I openly admit that I like my creature comforts and, because I have the brain of an organizer, I am detail oriented and like to be prepared for anything and everything.  You do not have that option when packing for a trip with only the use of 1/2 of a suitcase.  

I am aware that some people do not find this a challenge, but I do.  Mike was great and very patient with me when I was packing and talked me through the process.  For four days, I could pack one pair of jeans, a pair of shorts, a bathing suit and coverup, two night shirts, under garments, six shirts, a denim jacket, one fleese and rain gear along with my toiletries.  Layering is a must on a Harley. Although it was in the 80's everyday, [perfect riding weather], the mornings were chilly and required four layers of clothing.  

These are the lessons I learned:

One pair of jeans for daytime and one pair for night time;

The shirt you wear in the evening is the shirt you wear the next day;

Only one pair of sneaks and one pair of sandals get packed. [This was particularly difficult for me!]

Layering is critical no matter what time of year.  

Toiletries need to be downsized considerably and travel size products are your best friend.  

Although Mike teased me throughout the trip about us having the largest suitcase in the group, we managed to pack what I needed and still leave room for his stuff and, most importantly, get the suitcase zippered shut!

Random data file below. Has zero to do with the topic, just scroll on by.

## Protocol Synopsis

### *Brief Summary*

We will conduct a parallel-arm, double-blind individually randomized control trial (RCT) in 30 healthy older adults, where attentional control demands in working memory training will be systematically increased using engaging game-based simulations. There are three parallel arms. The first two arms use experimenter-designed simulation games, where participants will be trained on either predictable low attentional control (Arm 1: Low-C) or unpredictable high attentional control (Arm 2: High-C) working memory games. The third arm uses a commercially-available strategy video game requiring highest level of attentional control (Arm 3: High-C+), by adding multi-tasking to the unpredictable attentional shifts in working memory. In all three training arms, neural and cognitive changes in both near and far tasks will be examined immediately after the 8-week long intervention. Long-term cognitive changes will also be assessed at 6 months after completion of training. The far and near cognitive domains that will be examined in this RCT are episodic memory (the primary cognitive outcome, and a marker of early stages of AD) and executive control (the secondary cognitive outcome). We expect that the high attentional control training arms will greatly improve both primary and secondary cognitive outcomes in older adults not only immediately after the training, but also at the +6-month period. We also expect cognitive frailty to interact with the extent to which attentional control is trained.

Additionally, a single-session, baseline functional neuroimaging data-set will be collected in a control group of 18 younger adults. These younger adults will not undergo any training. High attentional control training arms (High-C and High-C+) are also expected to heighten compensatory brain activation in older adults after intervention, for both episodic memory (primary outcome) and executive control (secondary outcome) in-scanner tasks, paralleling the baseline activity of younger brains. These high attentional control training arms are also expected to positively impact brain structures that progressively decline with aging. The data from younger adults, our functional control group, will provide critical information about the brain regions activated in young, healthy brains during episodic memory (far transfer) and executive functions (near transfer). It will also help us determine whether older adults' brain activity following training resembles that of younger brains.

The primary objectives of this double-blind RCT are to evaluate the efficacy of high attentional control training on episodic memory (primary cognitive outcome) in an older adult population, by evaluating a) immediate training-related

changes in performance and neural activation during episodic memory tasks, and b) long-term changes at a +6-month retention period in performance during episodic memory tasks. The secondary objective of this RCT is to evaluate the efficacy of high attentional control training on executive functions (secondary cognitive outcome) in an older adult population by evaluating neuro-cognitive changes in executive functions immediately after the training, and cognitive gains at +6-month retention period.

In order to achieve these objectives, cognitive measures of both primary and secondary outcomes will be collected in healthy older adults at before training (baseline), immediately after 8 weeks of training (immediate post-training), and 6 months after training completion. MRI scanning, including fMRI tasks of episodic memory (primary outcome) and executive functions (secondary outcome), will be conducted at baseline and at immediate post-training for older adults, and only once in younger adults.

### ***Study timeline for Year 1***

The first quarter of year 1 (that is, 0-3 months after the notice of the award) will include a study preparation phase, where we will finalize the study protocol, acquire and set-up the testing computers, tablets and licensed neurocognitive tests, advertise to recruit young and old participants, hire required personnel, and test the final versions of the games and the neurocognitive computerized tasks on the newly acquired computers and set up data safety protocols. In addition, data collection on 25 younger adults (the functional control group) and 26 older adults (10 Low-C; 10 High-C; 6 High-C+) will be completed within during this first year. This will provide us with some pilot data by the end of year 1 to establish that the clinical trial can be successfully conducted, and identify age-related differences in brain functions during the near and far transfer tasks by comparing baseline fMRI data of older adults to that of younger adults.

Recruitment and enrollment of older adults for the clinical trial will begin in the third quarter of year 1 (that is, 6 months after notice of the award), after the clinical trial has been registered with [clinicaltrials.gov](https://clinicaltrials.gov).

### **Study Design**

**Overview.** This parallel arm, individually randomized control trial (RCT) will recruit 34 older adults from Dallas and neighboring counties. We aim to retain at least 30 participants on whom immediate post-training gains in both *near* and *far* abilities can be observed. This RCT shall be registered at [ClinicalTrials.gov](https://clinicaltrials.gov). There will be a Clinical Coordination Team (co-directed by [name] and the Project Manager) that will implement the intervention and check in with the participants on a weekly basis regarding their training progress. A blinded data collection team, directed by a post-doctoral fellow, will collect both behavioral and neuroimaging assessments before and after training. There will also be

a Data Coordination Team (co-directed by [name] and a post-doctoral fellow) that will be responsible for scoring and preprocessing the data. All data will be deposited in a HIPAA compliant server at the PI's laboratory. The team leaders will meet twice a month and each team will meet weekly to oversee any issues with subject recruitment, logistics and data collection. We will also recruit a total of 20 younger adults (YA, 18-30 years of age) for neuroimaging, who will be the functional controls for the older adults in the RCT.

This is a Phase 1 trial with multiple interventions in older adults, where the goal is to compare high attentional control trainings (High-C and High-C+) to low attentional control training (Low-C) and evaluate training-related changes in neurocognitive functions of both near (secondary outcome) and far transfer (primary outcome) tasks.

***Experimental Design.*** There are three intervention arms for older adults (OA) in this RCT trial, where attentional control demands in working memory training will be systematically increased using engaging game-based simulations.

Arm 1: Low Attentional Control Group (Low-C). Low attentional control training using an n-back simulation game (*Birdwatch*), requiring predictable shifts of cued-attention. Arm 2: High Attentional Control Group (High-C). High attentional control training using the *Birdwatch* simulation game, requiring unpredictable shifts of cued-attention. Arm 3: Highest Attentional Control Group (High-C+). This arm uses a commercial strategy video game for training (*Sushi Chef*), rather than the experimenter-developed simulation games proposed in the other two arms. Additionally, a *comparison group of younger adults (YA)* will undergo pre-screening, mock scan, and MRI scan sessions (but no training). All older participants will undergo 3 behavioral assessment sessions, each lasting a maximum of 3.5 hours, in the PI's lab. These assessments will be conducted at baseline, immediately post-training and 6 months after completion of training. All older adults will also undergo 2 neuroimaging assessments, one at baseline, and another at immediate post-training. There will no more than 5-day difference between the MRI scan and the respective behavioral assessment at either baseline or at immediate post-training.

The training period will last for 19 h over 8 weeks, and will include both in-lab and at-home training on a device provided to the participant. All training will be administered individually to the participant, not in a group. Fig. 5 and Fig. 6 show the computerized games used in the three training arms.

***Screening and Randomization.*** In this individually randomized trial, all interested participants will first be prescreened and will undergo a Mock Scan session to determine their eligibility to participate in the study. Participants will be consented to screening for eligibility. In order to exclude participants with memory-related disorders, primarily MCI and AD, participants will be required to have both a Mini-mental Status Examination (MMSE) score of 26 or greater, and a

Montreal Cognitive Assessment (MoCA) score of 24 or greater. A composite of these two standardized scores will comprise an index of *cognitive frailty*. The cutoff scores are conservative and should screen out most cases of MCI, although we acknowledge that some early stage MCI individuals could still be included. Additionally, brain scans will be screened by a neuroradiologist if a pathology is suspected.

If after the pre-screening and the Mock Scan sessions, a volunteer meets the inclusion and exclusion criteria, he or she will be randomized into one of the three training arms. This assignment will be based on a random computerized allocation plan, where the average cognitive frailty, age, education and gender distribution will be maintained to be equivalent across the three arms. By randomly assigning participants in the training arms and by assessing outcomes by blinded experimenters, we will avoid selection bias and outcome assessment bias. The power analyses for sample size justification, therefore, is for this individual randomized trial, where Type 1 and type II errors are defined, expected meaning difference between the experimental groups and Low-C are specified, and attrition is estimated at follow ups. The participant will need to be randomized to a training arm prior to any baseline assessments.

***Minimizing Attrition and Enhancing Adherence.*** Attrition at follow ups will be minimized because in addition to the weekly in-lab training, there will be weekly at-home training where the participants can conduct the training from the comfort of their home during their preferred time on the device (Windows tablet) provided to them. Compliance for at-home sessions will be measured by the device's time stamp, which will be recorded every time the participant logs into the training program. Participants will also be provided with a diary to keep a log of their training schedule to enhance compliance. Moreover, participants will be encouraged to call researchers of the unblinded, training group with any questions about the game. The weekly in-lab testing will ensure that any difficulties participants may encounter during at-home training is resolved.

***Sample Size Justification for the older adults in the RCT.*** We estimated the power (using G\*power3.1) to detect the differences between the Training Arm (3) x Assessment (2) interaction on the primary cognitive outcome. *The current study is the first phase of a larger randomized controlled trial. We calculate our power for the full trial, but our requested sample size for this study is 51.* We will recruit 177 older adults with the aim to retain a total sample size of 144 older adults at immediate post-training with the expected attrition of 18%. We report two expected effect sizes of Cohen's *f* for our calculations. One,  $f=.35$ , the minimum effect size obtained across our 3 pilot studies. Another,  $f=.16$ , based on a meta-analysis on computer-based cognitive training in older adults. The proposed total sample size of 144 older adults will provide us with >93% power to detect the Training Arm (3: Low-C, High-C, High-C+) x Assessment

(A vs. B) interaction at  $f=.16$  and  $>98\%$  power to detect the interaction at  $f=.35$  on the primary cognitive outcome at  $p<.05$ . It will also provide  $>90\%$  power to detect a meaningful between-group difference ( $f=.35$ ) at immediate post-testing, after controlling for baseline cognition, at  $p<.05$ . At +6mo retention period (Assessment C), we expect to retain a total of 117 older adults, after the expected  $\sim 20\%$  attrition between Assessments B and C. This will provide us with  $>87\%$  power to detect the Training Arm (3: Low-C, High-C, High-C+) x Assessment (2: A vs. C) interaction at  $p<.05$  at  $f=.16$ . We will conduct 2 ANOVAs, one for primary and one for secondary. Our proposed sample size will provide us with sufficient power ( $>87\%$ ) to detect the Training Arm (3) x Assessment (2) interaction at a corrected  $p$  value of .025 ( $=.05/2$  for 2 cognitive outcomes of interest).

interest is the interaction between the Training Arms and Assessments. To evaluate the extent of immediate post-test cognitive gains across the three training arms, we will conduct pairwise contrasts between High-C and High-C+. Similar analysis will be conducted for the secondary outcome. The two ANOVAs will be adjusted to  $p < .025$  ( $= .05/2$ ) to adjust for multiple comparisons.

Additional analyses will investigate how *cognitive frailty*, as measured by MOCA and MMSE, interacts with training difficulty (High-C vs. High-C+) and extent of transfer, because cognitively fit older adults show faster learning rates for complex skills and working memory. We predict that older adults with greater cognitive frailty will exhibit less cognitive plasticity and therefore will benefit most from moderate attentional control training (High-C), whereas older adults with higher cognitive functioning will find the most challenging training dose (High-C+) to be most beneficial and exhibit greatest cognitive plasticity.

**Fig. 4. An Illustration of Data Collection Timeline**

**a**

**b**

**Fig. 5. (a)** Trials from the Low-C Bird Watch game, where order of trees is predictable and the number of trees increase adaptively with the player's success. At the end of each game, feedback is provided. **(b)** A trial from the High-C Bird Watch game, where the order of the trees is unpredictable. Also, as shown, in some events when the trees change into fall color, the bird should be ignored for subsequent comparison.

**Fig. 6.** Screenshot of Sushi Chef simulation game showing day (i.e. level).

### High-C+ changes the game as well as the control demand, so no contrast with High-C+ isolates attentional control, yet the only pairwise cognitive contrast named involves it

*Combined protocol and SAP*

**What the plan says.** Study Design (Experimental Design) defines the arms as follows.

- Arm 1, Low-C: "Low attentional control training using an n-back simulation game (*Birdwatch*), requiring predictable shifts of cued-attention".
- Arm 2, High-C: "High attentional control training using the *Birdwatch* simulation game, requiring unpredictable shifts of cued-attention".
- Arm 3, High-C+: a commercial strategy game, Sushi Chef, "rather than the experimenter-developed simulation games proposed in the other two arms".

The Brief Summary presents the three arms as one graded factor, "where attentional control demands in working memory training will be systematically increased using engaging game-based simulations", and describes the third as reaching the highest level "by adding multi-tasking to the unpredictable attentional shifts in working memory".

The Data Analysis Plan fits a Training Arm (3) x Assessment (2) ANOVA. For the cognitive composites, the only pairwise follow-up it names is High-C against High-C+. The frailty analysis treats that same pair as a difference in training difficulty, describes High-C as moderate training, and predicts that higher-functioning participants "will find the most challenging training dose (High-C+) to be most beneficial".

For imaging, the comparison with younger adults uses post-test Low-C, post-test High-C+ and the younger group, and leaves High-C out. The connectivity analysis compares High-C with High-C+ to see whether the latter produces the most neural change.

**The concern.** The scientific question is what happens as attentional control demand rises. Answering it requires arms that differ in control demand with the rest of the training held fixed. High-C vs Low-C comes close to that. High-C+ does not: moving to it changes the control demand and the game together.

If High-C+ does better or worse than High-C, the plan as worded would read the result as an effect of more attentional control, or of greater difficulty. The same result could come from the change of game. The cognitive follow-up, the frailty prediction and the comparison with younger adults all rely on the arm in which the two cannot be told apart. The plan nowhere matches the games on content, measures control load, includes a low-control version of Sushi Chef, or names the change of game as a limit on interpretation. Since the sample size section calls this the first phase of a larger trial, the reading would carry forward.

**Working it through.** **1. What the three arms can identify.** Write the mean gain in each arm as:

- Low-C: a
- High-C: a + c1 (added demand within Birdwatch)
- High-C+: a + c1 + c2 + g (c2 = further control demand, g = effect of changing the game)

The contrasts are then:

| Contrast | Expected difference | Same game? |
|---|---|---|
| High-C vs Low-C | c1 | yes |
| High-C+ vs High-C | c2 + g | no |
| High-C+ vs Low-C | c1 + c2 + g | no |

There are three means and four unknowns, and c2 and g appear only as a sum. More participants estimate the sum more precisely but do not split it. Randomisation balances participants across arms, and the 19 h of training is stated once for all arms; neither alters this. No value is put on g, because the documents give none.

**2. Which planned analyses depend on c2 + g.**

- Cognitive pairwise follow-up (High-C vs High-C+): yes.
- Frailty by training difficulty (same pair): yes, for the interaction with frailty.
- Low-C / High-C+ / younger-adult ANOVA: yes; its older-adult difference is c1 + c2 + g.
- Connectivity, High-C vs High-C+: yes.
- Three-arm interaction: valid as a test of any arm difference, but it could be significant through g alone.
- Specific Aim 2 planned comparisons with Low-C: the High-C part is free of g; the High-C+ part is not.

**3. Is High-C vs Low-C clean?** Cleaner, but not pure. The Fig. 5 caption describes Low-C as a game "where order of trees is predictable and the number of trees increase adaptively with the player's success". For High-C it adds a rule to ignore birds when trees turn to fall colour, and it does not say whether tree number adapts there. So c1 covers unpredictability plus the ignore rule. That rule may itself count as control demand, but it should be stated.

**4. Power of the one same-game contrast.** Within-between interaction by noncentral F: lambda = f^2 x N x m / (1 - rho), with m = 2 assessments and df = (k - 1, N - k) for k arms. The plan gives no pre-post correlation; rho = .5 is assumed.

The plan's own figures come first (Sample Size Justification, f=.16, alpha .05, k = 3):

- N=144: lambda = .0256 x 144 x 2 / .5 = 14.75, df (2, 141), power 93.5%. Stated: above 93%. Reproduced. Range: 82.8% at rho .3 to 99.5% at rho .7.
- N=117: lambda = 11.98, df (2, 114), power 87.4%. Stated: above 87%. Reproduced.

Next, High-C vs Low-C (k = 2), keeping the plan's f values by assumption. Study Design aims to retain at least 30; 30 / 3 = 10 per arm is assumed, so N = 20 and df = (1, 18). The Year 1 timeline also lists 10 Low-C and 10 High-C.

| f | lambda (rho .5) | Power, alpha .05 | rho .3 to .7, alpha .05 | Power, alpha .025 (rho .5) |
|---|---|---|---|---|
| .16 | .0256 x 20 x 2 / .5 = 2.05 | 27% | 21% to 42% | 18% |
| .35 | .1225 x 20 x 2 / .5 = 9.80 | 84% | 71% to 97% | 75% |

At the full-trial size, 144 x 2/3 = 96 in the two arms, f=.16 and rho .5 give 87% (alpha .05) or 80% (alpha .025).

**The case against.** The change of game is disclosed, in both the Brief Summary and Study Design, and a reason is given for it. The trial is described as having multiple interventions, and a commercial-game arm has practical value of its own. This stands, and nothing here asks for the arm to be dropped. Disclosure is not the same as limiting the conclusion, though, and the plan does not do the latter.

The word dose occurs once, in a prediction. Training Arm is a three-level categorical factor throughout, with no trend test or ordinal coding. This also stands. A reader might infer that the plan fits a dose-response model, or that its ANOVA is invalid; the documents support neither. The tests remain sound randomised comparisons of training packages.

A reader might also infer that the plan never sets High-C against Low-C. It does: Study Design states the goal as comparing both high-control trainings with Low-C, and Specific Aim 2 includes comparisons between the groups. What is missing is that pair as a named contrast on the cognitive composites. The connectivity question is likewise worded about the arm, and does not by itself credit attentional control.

This biker babe is still learning the tricks to living a minimalistic life when it comes to traveling on the bike.  I have found that it is giving me a different perspective as to what is really important.  Only pack what you need, not what you want.  It is possible!

I believe the same holds true in our homes.  I am not saying get rid of everything you own; but, try to look at your possessions and think about whether you actually need them.  This is a good way to reduce the clutter in your home and in your life!

I promise that the next trip I take on the motorcycle will involve even less!  

Posted by: Audrey Cupo AT 12:37 pm   |  Permalink   |  4 Comments  |  Email
Tuesday, July 08 2014

Even if you are not looking to take on a large organizing project, there are some things you can do on a daily basis to get and stay organized.  The good thing is, little effort is involved.  

Here are some suggestions:

1.  Make Your Bed - This simple task will not only give your room a nicer look, but if you have pets in the home, it is especially helpful.  Pets have litter, dirt, fur, dander, dust or other items on them that you don't necessarily want on your sheets.  Take five minutes to make your bed first thing in the morning.

2.  Determine Your Route - Are you running errands or taking a trip?  Plan the best route you will take and know travel conditions before getting into your car.  Getting lost or sitting in a traffic jam is not saving you any time.  

3.  Load The Dishwasher or Hand Wash The Dishes -  Dirty dishes left in the sink, on the counter or elsewhere in the house is an invitation for bugs, pests and bacteria.  A cluttered sink makes it difficult to prepare meals.  Load the dishwasher throughout the day and run it regularly to keep your dirty dishes from building up.  Wash your dishes by hand and let them dry in the drainboard as you use them.  Put the dishes away on a regular basis to avoid clutter.